TEXAS: All eyes are on Republican senator Kay Bailey Hutchison, who is mulling over a primary challenge against Gov. Rick Perry. If she decides not to seek reelection to the Senate, a lot of Republicans may line up to succeed her. At this early point, the smart money might be on Rep. Henry Bonilla of San Antonio.
VERMONT: The retirement of “independent” senator Jim Jeffords creates an open-seat opportunity for Republicans, but only if newly elected governor Jim Douglas declares. He’ll probably decide this summer. Meanwhile, Democrats are rallying behind socialist congressman Bernie Sanders, another “independent” (who has not yet formally announced). Isn’t it at least a little bit embarrassing for DNC chair Howard Dean that he can’t get an official Democrat to run for the Senate in his home state?
VIRGINIA: There’s one Democrat who could give Republican senator George Allen a genuine challenge: Gov. Mark Warner, who can’t run for reelection this year. Then again, Warner’s gubernatorial legacy is a hefty tax increase and he’s possibly hoping that the 2008 Democratic presidential nominee will pick him as a running mate. A loss to Allen in 2006 wouldn’t look good on his resume.
WASHINGTON: Democratic senator Maria Cantwell barely defeated Sen. Slade Gorton in 2000, and her reelection numbers are best described as fair to middling. This is a blue state and she’s the incumbent, which makes her the favorite against just about anybody. Republicans are waiting for Dino Rossi to decide whether he wants to run–and Rossi is still waiting for his challenge to last year’s gubernatorial race, which he apparently lost by a handful of votes, to make its way through the courts.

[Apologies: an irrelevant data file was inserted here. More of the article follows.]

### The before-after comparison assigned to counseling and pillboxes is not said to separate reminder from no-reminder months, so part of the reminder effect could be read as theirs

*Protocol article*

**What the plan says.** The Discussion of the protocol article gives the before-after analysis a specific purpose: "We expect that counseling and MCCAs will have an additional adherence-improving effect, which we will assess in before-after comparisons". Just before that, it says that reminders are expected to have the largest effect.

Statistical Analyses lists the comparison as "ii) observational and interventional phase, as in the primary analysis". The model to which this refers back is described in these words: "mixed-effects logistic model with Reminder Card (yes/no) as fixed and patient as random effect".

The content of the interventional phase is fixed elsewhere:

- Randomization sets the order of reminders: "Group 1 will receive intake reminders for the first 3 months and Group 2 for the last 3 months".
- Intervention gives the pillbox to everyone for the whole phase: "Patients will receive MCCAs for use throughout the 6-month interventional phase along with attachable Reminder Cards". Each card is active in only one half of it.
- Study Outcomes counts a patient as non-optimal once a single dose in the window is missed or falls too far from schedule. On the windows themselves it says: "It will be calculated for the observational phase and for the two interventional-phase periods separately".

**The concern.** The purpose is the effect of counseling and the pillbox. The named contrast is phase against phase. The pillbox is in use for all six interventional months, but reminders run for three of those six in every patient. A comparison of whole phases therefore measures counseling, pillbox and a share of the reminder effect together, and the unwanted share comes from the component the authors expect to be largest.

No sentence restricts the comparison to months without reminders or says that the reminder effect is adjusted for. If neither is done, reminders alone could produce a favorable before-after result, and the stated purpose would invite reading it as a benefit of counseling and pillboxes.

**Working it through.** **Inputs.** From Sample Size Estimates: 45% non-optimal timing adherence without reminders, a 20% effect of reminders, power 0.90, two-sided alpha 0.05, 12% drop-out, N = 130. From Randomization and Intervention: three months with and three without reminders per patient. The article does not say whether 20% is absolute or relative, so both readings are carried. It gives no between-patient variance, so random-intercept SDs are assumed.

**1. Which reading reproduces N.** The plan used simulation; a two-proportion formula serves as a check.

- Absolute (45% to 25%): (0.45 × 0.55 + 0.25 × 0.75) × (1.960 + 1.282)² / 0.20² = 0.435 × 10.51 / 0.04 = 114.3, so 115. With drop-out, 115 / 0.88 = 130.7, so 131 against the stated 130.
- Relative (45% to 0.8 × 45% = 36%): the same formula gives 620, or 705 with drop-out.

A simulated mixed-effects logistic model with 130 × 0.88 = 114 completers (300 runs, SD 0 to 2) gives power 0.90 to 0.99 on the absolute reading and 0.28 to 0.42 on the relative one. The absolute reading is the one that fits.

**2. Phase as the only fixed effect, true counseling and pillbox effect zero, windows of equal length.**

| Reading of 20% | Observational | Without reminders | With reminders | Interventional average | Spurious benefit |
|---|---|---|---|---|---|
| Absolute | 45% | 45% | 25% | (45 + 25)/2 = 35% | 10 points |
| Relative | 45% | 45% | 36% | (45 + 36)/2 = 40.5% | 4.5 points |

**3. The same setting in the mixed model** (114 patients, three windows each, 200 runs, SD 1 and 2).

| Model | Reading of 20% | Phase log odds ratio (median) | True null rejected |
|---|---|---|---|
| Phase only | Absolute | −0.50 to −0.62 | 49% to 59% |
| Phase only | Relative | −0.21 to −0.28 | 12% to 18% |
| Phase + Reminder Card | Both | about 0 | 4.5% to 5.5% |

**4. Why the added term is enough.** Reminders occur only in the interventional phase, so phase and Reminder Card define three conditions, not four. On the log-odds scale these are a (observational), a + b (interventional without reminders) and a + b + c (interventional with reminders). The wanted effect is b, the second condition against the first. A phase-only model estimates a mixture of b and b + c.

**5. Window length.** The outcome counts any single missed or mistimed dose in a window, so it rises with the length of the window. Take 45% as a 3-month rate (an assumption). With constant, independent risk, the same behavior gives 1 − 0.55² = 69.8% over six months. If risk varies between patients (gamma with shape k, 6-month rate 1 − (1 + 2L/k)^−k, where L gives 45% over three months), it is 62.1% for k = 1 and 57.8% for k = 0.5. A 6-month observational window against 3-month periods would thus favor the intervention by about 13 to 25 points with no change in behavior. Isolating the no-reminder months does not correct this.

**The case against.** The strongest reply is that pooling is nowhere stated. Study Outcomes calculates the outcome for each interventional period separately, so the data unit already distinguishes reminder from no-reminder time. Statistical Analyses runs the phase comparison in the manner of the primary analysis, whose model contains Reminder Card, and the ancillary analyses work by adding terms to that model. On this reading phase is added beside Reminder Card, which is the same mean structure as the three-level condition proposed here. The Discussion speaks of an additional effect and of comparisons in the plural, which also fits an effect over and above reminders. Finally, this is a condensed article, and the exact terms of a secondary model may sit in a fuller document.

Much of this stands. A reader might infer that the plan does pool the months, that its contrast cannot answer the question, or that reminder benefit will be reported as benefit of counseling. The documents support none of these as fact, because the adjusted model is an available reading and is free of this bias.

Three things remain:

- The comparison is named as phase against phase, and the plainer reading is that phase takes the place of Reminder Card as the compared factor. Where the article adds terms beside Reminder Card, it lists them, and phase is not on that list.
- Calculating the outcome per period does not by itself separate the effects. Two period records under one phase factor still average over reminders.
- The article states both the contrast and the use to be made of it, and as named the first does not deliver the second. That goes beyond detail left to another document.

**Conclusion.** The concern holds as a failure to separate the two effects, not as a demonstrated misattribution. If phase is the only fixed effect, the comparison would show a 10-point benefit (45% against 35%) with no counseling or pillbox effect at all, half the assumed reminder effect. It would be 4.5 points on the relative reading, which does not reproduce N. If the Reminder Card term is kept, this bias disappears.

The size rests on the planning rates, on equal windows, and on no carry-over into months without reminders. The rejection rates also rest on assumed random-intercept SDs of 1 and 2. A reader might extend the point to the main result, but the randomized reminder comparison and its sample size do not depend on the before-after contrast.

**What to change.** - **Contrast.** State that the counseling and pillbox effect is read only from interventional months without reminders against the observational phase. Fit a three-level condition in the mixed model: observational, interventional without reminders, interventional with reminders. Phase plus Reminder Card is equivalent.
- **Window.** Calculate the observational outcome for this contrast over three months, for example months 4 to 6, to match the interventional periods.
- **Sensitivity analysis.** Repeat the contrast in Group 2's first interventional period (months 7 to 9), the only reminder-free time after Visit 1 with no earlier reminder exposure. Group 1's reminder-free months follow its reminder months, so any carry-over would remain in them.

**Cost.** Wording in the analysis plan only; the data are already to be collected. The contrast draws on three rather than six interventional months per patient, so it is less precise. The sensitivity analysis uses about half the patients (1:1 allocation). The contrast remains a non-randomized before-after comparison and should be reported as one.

WEST VIRGINIA: If Democratic senator Robert Byrd proposed naming West Virginia after himself, it’s possible that most of his constituents would say that’s just fine with them. The man won’t be defeated, even though a recent poll raised some GOP eyebrows: Tested against Rep. Shelly Capito in March, he led by only 10 points.
WISCONSIN: Democratic senator Herb Kohl looks safe and sound, though there’s an outside chance a candidate such as former congressman Mark Neumann could give him a race.